the region. The Americans bud built
paths over the passes from the Lynu
canal beyond the mountains and es
tablished communication with the
Yukon by Intervening lakes and
streams. This, too, was done without
protest or question of their right to
pass over the mountain summits.
Under these circumstances the Uni
ted states commissioners thought It
right to withhold such tidewater set
tlements from the arbitrators' Juris
diction, and it was against this limita
tion that the Canadian commissioners
; so vehemently protested, Now it seems
that Canada Is protesting with equal
vehemence against arbitration, unless
the United Stales shall agree to give
I hem in any case the Pyramid harbor
region, to which they never before the
meeting of the commission asserted
1 any right, which they had never OCCU-
; pied With B flag, or constable or a Can-
1 adlan subject, or even a canoe.
How they reconcile this claim with
their position in the cuuimission in re-
I sped to referring the boundary ques
tion to arbitration remains to be ex
plained to the British government.
I There seems little prospect of adjust
ment of the boundary question if it is
left to the control of the Canadians.
If they are to control the action of
the Imperial government It Is import-
i ant to that government that Canada
should bring her Ideas to conformity
: with those which have hitherto guided
Great Britain and the United State;
! Into the paths of peace and friendship.
Two New York Sturm Victims.
Tonawanda, N. Y May 30. A cy
clone pnssed over the southern portion
of this city and adjacent country at
4:3u o'clock yesterday afternoon. Two
men wen- killed, houses wrecked and
much other damage done. The dead
are: Charles Browne, Tonawanda, a
farmer; Frederick Johnson. Grand Isl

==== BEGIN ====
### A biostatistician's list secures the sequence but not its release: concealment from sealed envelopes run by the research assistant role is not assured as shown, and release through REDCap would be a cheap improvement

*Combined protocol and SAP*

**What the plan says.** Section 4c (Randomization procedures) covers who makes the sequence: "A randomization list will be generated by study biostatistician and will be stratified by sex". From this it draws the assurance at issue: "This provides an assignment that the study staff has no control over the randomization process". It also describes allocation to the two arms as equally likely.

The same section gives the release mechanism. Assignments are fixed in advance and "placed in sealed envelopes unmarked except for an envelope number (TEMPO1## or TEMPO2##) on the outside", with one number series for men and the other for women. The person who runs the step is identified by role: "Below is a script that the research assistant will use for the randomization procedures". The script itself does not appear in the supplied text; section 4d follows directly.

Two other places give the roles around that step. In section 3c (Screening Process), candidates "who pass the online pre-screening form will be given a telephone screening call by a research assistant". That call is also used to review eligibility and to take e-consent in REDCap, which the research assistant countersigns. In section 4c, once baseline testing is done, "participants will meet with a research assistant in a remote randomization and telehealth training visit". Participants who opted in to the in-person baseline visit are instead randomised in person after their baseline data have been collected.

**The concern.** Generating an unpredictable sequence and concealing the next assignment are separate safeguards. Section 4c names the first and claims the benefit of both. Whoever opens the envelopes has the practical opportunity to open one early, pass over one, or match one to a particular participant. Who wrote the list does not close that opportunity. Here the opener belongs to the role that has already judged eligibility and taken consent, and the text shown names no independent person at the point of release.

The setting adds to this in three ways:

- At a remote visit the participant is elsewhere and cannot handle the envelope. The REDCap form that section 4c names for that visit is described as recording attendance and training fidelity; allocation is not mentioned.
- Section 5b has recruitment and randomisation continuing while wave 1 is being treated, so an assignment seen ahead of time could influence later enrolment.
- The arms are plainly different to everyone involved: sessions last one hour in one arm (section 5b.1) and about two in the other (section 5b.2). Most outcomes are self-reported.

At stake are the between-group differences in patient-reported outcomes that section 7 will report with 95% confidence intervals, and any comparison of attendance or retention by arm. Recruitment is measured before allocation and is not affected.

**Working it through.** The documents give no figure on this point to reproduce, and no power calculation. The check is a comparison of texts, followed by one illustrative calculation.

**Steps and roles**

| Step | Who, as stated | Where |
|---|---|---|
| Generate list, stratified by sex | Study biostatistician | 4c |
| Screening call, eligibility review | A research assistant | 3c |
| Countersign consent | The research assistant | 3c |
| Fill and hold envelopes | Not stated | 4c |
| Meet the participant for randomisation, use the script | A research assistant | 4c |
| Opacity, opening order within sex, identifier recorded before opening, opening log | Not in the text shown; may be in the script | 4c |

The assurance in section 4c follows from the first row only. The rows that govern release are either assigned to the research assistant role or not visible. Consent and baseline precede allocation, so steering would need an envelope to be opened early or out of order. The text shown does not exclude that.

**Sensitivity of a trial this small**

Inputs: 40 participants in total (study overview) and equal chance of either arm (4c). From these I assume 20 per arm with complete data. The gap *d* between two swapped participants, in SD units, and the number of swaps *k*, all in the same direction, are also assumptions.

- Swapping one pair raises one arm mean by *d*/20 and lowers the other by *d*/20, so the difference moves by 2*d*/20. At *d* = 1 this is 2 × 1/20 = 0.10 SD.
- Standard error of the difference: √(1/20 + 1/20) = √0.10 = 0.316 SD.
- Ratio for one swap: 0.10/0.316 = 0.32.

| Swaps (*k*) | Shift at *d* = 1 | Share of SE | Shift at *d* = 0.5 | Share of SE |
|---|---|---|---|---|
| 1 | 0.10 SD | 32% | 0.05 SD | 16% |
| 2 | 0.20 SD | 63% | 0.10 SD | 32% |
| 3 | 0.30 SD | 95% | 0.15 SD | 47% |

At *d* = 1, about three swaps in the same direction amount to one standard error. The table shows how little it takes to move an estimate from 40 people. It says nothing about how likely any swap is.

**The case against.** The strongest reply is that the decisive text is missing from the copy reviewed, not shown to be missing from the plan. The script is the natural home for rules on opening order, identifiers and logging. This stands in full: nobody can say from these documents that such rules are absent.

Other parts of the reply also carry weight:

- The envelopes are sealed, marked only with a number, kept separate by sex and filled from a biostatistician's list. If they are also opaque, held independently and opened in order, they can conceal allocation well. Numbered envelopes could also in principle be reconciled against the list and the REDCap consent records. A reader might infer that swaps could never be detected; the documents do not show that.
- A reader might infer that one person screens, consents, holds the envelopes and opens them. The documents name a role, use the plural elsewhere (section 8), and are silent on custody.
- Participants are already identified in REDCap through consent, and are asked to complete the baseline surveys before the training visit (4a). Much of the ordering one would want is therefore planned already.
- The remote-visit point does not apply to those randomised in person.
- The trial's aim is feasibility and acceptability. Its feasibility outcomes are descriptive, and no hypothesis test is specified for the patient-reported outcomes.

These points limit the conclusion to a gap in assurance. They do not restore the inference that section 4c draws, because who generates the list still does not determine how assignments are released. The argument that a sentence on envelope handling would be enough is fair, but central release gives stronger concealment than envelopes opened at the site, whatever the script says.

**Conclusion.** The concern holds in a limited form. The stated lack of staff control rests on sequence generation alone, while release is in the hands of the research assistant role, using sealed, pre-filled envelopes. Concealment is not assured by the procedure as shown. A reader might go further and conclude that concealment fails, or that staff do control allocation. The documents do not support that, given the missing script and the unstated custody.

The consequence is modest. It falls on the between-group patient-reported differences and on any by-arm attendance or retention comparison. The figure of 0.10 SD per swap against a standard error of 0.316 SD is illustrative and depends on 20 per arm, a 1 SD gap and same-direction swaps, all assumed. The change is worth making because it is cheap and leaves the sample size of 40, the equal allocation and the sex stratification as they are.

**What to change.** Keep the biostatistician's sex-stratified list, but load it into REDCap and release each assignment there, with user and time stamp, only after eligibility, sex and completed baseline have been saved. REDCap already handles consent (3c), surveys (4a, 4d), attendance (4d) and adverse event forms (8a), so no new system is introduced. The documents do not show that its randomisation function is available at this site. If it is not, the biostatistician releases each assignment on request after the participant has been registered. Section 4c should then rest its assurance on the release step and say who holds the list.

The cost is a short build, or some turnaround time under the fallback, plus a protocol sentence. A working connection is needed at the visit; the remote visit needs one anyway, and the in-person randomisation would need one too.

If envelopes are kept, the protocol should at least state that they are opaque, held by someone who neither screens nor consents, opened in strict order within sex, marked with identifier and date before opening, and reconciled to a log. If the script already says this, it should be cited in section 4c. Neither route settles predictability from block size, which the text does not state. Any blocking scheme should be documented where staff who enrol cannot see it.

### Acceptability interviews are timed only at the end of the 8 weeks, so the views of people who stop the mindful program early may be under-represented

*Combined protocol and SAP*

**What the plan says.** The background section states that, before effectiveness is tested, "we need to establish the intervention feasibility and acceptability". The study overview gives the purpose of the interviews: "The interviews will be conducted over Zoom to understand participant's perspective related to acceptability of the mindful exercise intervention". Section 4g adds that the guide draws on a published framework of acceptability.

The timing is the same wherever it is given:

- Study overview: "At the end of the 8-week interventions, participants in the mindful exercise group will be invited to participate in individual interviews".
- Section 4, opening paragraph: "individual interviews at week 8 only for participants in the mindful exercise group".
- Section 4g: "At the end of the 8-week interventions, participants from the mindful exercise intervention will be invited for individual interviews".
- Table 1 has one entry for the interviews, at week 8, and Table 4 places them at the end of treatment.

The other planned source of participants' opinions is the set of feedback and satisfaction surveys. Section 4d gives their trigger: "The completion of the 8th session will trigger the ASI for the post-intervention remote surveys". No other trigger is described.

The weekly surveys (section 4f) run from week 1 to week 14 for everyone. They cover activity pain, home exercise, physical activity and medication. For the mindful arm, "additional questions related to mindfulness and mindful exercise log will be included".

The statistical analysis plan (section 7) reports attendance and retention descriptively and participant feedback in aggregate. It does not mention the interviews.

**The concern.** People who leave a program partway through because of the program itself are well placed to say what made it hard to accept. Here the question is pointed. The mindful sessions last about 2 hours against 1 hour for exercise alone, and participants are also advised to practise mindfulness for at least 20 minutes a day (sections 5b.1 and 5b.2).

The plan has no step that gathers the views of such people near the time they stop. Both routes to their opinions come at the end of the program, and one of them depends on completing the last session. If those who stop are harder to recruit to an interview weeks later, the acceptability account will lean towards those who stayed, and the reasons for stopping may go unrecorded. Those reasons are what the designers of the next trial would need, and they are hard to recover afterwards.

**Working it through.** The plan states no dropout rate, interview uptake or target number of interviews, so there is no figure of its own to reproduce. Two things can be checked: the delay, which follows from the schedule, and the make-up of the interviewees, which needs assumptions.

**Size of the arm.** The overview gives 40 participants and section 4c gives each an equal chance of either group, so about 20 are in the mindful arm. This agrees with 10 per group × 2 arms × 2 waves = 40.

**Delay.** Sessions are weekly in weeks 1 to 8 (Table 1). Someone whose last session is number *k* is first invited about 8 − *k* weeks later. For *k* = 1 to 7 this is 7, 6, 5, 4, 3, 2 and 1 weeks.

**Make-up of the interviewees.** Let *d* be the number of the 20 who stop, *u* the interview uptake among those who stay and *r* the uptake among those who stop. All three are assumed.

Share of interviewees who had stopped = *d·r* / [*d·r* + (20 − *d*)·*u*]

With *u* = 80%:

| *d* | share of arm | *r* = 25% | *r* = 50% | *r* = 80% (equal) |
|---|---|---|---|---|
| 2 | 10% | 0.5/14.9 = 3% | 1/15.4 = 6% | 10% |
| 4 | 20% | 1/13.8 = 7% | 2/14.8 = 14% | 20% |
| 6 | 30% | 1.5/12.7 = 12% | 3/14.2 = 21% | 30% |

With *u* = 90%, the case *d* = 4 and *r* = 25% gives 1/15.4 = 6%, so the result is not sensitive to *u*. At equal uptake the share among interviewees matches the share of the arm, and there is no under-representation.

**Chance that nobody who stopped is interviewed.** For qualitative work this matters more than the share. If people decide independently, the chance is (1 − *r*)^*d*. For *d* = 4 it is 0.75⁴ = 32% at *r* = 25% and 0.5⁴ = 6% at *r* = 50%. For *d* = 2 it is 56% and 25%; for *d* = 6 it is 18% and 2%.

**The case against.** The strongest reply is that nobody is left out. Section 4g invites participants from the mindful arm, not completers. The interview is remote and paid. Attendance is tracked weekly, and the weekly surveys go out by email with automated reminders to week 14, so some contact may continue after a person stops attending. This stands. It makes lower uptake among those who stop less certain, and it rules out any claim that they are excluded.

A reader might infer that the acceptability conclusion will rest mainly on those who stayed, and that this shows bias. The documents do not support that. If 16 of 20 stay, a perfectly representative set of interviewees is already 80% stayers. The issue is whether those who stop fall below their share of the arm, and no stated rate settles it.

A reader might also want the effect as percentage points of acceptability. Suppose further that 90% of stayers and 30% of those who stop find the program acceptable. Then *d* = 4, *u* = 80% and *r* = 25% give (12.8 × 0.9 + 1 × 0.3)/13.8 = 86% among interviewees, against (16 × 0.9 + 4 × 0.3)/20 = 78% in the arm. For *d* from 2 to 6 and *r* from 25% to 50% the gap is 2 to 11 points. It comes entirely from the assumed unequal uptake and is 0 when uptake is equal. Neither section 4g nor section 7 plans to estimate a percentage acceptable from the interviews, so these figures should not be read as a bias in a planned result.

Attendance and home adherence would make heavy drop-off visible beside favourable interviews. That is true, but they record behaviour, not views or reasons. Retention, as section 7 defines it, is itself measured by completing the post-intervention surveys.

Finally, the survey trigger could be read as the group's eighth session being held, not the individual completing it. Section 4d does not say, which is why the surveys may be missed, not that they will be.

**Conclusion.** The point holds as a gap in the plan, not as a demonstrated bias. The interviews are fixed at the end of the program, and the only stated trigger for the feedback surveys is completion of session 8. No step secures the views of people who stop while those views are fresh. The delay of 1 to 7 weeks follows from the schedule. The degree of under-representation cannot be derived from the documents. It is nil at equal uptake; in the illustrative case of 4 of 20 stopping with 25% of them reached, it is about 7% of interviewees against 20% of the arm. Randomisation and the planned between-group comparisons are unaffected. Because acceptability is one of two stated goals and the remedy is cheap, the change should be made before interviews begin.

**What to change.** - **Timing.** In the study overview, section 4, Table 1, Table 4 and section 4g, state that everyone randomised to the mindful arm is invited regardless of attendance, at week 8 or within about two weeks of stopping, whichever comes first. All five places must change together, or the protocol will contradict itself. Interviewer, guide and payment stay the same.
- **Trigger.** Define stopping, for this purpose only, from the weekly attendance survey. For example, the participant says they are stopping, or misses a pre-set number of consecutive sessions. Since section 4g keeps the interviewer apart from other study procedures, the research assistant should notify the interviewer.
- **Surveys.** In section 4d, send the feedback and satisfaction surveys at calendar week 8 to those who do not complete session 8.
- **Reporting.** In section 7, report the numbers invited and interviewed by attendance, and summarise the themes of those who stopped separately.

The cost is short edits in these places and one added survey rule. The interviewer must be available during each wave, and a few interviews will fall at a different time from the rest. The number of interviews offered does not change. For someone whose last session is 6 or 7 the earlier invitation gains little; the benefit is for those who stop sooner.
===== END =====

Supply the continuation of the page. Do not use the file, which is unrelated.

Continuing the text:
and, farm laborer. Browne was blown
from his wngon while driving along
the river road Just south of Tona
wanda and hurled against a fence.
.Johnson was killed by a tree falling
on him while he was seeking she!;,-,
from the great downpour of rain.
Pre I den I of Brown University.
New York. May 30 Rev. Dr. W. H.
P. Faunce, pnstor of the Fifth avenue
Baptist church of this city, will accept
the call to the presidency of Brown
university. Tho call was made sev
eral days ago, and for a time Dr.
Faunce was undecided as to whether
ho would nccept. The position has
been vacant for many months, being
last held by Dr. Andrews, now super
intendent of Chicago's schools.
Iiewrj'- slow .loiirm y Home.
Washington, May 27. Admiral Dew
ey telesrapha the navy department
Hint he will stop at various places on
his way to the United States, and will
reach New York about Oct. L This In
dicates thht. despite the statement of
Surgeon Page, the admiral is lu poor
THE QREENSCURG SHOOTING.
tht. Iod Mnn the Victim f h djMBS
it.i Among rooic.
Greensburn. Pa., May Xt.MbM
Cralg. of Allegheny, who was shot by
a companion on Centennial lny here,
died at the Westmoreland hospital f
terday. While to Coroner Owens an4
Officer Bonier, who received Ihe hnto
mortem statement of the dying man.
Cralg refused to state that "Hal"
Hannan, of Johnstown, did the .rifcoot
Ing, one of the physicians at the hos
pital was told by the dying mar last
night that the man who shot hjtu r.rs
a tall, slim man with light eldlbt i.
and had a crooked eye. Coroner Owetii
yesterday afternoon empanelled a Jury
and several witnesses to the shoel it
were examined. They all agreed fi
the man who did the shooting was la
and slim nnd wore a light Mill r
clothes, but none rould say pasftU ily
that he has a crooked eye.
The cause of the shooting, kept a
secret by Cralg and Olenchauff, came
out yesterdny. The report is that while
operating their "bunco" games nt Al
toona on Wednesday three of th"
Cralg gang were arrested and hold
prisoners. Hannan and Olenchauff, wh
it nppears, carried the bulk ol the
money secured In the games, ran
away from Altoona. leaving the
prisoners to get out ol the.
trouble as best they could, Urals
charged Hannan and Clenchantl Ith
"unprofessional conduit." and tli?
angry words and the striking of ihe
two companions by Craig led directly
to the killing. Olenchauff, wbom
Cralg in his dying statement positive
ly exonerated, Is held now by the Al